Dayton proposed setting aside an additional $200 million dollars to the $1.5 billion dollar reserve. He also called for $100 million dollars in new spending for pre-kindergarten learning opportunities. The amount is in addition to the $75 million dollar pre-kindergarten initiative announced earlier this year.
In contrast, Senate Republicans released their budget targets, which, according to Senate Counsel and Research figures, would allocate $300 million dollars from the anticipated $1.65 billion dollars surplus, for early childhood through high school education. They also would add $100 million dollars from the projected surplus to higher education for workforce development efforts, and $400 million dollars for transportation.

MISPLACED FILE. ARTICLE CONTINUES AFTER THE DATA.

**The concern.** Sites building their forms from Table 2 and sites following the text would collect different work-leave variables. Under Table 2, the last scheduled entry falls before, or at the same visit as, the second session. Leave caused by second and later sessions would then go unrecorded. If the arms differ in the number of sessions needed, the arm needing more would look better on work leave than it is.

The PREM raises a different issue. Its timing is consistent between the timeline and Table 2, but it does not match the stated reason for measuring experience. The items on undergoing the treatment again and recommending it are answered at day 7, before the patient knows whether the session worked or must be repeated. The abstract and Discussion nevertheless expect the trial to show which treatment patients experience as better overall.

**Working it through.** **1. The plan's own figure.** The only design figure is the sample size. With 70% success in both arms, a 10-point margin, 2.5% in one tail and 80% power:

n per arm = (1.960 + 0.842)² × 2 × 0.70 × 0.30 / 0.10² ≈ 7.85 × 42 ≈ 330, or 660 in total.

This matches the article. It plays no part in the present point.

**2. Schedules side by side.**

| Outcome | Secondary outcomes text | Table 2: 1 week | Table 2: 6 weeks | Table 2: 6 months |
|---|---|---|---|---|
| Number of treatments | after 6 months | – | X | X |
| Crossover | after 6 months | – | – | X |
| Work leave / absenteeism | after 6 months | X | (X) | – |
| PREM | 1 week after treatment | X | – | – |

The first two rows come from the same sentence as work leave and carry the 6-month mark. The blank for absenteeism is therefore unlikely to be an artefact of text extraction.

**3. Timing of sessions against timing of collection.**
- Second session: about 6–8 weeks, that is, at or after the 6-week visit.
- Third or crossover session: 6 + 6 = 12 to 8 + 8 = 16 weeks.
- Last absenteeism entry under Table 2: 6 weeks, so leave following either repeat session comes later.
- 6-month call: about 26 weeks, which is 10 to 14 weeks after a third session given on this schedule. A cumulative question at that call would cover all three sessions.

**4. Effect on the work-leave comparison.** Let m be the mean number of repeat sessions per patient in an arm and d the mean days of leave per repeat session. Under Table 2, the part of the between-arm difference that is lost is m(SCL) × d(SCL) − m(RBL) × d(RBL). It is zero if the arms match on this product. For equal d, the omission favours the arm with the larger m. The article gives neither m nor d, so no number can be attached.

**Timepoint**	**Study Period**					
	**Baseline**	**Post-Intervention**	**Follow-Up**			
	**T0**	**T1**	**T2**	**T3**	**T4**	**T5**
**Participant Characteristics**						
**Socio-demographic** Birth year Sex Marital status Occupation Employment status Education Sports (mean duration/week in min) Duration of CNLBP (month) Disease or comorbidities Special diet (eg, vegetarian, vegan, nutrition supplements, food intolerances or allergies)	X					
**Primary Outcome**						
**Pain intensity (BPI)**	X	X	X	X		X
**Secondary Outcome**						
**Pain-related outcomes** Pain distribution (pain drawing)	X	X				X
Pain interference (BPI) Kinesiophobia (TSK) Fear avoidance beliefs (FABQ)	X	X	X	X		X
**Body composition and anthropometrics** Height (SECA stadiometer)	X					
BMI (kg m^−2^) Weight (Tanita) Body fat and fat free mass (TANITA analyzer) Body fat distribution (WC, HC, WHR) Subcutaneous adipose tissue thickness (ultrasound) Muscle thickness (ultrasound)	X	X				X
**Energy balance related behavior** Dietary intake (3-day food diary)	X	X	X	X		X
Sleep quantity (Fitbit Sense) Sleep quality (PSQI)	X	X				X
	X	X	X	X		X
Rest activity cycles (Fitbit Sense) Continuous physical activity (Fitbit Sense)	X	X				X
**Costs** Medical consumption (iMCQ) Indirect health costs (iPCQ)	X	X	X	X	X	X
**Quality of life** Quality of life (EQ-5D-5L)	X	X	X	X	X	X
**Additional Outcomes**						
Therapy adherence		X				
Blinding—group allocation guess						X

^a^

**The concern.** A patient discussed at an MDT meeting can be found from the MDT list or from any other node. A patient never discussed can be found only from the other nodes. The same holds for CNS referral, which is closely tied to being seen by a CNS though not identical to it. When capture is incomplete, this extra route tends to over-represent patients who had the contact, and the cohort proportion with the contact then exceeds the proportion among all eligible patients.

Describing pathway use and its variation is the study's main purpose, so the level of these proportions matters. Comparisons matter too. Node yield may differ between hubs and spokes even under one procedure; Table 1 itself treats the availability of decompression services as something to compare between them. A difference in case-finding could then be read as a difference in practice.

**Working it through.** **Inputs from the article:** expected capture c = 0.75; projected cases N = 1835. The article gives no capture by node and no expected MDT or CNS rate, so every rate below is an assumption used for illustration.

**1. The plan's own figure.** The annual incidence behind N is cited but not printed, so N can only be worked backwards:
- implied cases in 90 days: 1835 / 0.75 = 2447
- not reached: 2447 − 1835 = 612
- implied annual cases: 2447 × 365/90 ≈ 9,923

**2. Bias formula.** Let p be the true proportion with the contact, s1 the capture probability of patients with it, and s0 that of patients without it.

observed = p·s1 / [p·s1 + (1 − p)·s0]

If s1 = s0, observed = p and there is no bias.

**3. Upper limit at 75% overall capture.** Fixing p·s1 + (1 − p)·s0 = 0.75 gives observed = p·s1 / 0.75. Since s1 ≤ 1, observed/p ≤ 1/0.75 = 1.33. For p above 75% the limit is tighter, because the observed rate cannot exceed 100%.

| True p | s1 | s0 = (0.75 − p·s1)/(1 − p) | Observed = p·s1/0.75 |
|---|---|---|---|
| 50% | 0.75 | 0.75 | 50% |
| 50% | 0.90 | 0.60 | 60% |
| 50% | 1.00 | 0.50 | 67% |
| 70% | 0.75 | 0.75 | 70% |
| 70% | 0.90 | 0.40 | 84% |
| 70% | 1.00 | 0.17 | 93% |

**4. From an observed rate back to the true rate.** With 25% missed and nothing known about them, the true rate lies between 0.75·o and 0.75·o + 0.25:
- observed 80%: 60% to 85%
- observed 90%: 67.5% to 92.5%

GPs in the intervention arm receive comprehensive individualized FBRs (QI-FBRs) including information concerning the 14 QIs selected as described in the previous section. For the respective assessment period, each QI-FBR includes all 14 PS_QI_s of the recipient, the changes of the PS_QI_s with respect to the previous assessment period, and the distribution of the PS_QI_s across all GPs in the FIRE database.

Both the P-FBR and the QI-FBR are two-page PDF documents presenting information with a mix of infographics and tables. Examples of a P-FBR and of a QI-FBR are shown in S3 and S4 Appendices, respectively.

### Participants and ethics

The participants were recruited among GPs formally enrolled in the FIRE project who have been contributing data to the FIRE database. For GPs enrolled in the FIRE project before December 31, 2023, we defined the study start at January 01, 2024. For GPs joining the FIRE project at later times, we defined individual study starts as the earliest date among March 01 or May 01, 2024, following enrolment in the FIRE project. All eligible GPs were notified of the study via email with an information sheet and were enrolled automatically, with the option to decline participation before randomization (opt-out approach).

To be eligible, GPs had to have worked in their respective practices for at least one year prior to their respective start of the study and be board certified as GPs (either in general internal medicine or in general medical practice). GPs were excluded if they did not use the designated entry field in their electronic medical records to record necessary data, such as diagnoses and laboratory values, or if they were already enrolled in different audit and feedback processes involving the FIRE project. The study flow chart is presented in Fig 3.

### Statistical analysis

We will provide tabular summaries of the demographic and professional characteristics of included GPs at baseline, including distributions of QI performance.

The Senate Republican plan also would increase spending by $2.2 billion dollars in health and human services; however, Senate DFLers said the amount falls short of the anticipated growth in program demands and inflation. Senator Tony Lourey, DFL-Kerrick, cited it as a $335 million dollar cut.
The Senate Republican plan would reduce spending in several areas, including $30 million dollar reduction target to state agency budgets and $40 million dollar target cut to environment and natural resources funding.
Earlier this week, Senate Republicans announced a tax relief plan totaling $900 million dollars, as compared to Governor Dayton's $300 million dollar tax reduction proposal.
Of the projected $1.65 billion dollar surplus, Senate Republicans aim to provide $741.5 million dollars in new spending in addition to the $900 million dollars in tax relief.